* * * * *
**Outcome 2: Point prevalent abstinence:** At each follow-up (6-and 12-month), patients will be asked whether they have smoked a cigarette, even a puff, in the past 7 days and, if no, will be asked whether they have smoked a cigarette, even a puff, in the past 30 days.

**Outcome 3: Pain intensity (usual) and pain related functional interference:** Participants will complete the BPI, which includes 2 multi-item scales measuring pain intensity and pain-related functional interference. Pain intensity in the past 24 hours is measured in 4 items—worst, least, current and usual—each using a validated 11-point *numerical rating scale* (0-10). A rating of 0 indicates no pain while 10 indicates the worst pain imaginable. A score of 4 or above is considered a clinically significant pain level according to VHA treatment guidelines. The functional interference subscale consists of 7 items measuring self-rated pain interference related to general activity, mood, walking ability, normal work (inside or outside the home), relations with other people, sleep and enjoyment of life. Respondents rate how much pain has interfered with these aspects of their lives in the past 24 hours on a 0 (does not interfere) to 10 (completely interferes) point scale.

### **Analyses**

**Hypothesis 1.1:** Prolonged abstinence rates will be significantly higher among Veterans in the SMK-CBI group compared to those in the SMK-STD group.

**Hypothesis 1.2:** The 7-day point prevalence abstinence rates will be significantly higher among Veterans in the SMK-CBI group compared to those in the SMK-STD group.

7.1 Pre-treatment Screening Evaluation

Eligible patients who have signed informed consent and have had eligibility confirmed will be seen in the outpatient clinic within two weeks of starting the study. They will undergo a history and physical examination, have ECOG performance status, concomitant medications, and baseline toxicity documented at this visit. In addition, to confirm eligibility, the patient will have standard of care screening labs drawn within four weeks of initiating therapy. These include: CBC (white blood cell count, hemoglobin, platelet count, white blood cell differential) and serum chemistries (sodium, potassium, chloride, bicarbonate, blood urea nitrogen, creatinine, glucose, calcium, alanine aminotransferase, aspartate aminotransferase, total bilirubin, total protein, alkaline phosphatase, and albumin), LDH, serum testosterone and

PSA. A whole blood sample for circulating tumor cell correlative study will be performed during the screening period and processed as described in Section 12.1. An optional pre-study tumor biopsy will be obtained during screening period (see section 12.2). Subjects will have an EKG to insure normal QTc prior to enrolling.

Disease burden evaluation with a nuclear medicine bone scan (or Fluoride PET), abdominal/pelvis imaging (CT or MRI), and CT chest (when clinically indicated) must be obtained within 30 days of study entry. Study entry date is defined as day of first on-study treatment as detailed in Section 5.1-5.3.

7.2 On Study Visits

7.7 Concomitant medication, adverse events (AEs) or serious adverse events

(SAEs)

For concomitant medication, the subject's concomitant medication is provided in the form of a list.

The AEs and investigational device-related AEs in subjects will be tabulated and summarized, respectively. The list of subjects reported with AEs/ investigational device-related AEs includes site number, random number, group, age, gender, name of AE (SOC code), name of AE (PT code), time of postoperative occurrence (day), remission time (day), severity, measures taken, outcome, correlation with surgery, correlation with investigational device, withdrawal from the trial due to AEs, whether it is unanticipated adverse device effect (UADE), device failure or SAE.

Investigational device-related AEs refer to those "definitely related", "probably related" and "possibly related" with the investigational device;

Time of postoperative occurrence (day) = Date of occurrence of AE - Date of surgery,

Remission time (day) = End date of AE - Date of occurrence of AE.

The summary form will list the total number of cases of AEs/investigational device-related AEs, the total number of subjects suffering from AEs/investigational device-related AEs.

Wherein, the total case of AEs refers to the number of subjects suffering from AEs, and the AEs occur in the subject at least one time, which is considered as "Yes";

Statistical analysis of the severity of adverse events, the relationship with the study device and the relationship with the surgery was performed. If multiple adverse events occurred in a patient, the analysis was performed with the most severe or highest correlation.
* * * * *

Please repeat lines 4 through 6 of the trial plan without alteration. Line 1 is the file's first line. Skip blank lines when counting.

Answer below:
**Hypothesis 1.1:** Prolonged abstinence rates will be significantly higher among Veterans in the SMK-CBI group compared to those in the SMK-STD group.

**Hypothesis 1.2:** The 7-day point prevalence abstinence rates will be significantly higher among Veterans in the SMK-CBI group compared to those in the SMK-STD group.

7.1 Pre-treatment Screening Evaluation